May 2009

nota bene: the newsletter of the Bryan College Library
May 2009 Volume 1, Issue 2

In This Edition:

HOW TO FIND JOURNALS AND MAGAZINES using Journal Title Finder


Journal Title Finder (JTF) is an online tool to find out if the library subscribes to a particular journal or magazine (online or print). The link to JTF is located on the library's homepage, directly beneath our Online Resources link:

 
screenshot of Journal Title Finder link

Once on the JTF page, simply enter the title of the periodical you wish to find and click Search.

In the example below, we searched for the trade publication Forbes. The results show (1) the date ranges of our multiple holdings of Forbes (print or online database), (2) that Forbes is located in our print collection, and (3) the library's database(s) in which Forbes is located. 
 
screenshot of Forbes search

Select an online source for reading Forbes by clicking on one of the red hyperlinks. You'll be brought to a page that either lists all the issues of Forbes in that database (most recent first) or will embed Forbes into your search (i.e., any search you perform in that database will be temporarily limited to articles within Forbes).

Journal Title Finder also allows you to browse our journal/ magazine titles A-Z (there are thousands!) or to browse them by subject.

For any questions about Journal Title Finder and how to make further use of this multi-faceted tool, please e-mail us at library@bryan.edu.  


DO YOU KNOW ABOUT TWITTER?

Twitter is a social networking site that asks users one simple question: "What are you doing?" The answers (called tweets) are limited to 140 characters, a form of microblogging. Those using Twitter are called tweeters. Users select tweeters they want to follow (i.e., get updates as they're posted).

Twitter logo

How is Twitter relevant to higher ed? In an article from a recent online issue of the Chronicle of Higher Education, entitled "10 High Fliers on Twitter," author Jeffrey R. Young states: "Twitter is quickly becoming a global faculty lounge. Sure, it’s easy to waste a lot of time on the Internet-based microblogging service reading mundane details about people’s days. But you can also pick up some great higher-education gossip, track down colleagues to collaborate with, or get advice on how to improve your teaching or research." He then goes on to profile some of the most prolific--and most followed--tweeters in higher ed, who share why and how they use Twitter. Among the uses mentioned in both the article and posted comments about the article:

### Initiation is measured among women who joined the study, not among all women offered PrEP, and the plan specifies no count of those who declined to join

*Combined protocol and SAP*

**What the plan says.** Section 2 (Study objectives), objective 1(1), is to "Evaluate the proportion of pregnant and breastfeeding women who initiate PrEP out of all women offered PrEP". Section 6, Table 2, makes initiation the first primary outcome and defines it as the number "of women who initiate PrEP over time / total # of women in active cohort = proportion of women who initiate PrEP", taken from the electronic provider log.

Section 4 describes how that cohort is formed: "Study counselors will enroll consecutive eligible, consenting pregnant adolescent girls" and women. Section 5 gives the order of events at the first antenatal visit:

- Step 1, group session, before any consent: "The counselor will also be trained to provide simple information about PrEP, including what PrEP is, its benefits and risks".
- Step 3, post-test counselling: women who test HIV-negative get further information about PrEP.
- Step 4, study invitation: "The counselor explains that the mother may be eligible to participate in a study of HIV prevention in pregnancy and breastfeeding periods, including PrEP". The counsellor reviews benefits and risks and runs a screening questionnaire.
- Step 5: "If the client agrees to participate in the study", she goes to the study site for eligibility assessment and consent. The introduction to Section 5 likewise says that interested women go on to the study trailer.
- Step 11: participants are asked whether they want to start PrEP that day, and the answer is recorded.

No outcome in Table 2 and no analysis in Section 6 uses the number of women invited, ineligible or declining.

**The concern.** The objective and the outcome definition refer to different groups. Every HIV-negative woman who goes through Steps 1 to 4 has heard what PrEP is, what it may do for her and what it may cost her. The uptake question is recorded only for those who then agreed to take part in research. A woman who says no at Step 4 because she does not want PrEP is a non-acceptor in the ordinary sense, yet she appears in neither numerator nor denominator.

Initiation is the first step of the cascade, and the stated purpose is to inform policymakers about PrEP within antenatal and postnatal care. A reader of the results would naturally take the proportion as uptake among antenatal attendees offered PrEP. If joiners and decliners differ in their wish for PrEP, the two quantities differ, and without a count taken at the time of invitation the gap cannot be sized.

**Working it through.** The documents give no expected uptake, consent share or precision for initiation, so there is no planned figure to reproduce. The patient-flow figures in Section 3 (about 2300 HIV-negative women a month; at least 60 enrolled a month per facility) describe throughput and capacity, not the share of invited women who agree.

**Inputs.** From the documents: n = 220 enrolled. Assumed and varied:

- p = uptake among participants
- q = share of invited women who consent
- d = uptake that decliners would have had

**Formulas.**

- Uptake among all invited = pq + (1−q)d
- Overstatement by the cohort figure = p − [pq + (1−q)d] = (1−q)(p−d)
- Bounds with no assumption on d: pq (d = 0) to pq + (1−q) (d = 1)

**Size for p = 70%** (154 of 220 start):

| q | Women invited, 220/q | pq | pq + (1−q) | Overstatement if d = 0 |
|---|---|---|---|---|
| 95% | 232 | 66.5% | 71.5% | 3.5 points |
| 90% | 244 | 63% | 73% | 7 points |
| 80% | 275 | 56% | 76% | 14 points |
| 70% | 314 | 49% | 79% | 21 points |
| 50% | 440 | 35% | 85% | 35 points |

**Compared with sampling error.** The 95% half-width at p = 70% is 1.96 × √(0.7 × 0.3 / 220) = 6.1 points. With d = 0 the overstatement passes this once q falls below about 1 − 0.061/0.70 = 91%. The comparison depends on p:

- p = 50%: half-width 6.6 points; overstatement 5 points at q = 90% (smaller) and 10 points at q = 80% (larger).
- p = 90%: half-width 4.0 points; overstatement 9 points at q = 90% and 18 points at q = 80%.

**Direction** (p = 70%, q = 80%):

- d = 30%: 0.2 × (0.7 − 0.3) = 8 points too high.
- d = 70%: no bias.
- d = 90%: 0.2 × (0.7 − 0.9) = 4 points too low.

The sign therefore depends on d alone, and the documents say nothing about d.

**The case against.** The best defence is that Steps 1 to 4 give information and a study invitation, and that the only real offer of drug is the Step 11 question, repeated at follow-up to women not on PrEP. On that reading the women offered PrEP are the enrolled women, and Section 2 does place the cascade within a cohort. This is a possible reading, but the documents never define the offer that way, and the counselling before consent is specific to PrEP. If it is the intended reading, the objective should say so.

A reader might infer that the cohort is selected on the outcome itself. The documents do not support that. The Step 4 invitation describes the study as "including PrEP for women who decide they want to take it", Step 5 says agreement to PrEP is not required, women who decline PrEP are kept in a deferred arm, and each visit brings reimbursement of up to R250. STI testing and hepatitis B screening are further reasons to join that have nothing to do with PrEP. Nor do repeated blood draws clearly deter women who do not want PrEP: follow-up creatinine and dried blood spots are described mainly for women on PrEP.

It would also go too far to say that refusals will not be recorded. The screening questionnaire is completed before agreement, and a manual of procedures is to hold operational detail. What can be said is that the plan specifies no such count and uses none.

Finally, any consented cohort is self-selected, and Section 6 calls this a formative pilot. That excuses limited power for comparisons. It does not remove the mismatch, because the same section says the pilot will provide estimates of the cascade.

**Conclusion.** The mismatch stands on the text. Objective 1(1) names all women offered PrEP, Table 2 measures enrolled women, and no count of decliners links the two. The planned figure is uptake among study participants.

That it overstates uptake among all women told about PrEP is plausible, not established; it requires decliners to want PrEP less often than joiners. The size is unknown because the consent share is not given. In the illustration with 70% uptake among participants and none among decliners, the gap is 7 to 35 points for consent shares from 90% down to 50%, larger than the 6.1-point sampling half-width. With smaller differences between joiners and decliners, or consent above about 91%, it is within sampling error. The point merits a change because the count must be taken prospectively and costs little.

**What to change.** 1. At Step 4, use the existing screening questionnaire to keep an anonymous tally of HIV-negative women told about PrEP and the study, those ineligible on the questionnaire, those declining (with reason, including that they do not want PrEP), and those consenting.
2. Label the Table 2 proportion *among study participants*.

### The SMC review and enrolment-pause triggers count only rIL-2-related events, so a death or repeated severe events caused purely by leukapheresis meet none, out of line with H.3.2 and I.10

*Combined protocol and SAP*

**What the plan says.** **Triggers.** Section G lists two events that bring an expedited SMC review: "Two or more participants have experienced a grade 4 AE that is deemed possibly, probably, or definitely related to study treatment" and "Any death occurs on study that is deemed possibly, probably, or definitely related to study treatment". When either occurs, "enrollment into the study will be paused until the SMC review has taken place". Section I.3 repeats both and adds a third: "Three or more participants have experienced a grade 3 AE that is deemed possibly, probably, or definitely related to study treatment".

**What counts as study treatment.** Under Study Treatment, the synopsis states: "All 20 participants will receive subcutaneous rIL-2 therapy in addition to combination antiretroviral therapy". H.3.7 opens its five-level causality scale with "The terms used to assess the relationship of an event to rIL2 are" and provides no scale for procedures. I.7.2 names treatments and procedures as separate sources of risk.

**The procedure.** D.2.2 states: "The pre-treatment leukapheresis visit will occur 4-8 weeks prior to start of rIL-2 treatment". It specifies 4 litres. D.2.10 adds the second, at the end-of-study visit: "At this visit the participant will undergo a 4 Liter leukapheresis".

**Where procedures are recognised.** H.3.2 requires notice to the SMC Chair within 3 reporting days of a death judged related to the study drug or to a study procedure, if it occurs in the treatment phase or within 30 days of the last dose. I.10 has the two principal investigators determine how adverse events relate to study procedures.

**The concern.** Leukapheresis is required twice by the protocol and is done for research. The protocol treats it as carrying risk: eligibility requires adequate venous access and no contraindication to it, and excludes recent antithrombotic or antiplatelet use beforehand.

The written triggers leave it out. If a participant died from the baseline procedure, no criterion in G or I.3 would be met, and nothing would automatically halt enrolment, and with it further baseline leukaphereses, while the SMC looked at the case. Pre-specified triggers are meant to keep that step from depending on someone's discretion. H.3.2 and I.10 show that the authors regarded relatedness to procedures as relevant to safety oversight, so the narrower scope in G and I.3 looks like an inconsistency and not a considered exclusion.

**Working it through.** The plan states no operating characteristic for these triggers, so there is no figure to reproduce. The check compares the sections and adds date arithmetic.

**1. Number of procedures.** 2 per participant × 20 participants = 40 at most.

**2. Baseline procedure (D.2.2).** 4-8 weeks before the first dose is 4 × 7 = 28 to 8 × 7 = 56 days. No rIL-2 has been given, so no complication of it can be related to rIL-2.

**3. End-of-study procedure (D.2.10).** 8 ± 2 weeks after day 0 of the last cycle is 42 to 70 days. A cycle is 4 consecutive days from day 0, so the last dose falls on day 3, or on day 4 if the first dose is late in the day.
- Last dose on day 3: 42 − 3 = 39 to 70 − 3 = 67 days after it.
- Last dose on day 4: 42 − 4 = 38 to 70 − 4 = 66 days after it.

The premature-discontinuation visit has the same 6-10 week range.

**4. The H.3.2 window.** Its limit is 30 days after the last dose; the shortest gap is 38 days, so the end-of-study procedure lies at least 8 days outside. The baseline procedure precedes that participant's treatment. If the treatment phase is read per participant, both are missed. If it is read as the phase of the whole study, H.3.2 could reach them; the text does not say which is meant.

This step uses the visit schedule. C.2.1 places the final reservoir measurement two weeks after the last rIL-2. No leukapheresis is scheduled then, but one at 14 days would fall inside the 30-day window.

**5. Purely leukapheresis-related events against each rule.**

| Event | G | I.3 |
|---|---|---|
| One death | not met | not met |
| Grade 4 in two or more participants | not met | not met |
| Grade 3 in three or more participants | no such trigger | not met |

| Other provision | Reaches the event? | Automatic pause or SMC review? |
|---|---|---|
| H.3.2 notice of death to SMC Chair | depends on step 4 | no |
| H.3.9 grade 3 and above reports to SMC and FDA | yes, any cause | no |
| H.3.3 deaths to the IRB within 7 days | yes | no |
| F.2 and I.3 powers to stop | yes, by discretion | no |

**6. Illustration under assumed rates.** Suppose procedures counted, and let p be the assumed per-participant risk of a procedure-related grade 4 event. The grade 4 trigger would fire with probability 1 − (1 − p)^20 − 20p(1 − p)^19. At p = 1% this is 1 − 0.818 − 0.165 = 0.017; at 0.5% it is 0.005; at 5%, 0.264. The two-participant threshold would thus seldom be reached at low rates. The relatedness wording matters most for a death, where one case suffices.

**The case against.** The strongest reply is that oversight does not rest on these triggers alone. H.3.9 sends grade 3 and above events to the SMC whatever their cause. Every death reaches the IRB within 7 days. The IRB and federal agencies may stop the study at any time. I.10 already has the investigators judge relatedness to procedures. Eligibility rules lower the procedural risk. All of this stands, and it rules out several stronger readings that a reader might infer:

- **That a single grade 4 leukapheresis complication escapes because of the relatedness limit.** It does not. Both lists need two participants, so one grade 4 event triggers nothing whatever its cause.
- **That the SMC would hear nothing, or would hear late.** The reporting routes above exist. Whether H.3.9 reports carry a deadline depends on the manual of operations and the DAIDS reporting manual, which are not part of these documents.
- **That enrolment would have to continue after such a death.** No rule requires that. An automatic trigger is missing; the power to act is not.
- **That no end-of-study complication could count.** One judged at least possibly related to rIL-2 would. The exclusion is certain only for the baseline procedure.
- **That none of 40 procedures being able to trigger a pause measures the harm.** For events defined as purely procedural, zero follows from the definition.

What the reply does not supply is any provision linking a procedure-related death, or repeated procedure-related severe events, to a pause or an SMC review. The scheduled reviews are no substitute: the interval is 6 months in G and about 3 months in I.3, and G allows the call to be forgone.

• public relations tool for the college/ university
    • following trends in social media
    • sounding board for ideas on philosophy of information technology (specifically, ambient awareness and digital intimacy)
    • conference blogging/ reporting
    • online discussions
    • soliciting feedback on the use of web technologies in the classroom

On our campus, one department uses Twitter as a means of communicating rapidly with a broad community: "The Bryan College Financial Aid Office is using Twitter to inform current and prospective students about the latest financial aid opportunities and any impending deadlines," said Rick Taphorn, Director of Financial Aid. "We also follow higher education professional organizations and are finding out about the latest news in higher education without having to continually visit each individual organization's web site."  Taphorn said he hopes to see the bcfinancialaid profile gain over one thousand followers, and he intends to post a Twitter widget on the Financial Aid web site.

How could you or your department use Twitter?

WHAT'S NEW
IN THE COLLECTION

Here's a small sample of what we ordered last month:

Main Collection

Allen, Leslie H. (1925). Bryan and Darrow at Dayton: The record and documents of the "Bible-evolution trial." New York: Arthur Lee. 308 B840

Bryan, William Jennings. (1923). Famous figures of the Old Testament. New York: Flemming H. Revel Company. 221.92 B840f

From seed to fruit: Global trends, fruitful practices, and emerging issues among Muslims. (2008). Pasadena, CA: William Carey Library. 266.0088 F925

Peterson, Roger P. (2003). Maximum impact short-term mission: The God-commanded, repetitive deployment of swift, temporary, non-professional missionaries. Minneapolis, MN: STEMPress. 266.02373 L751s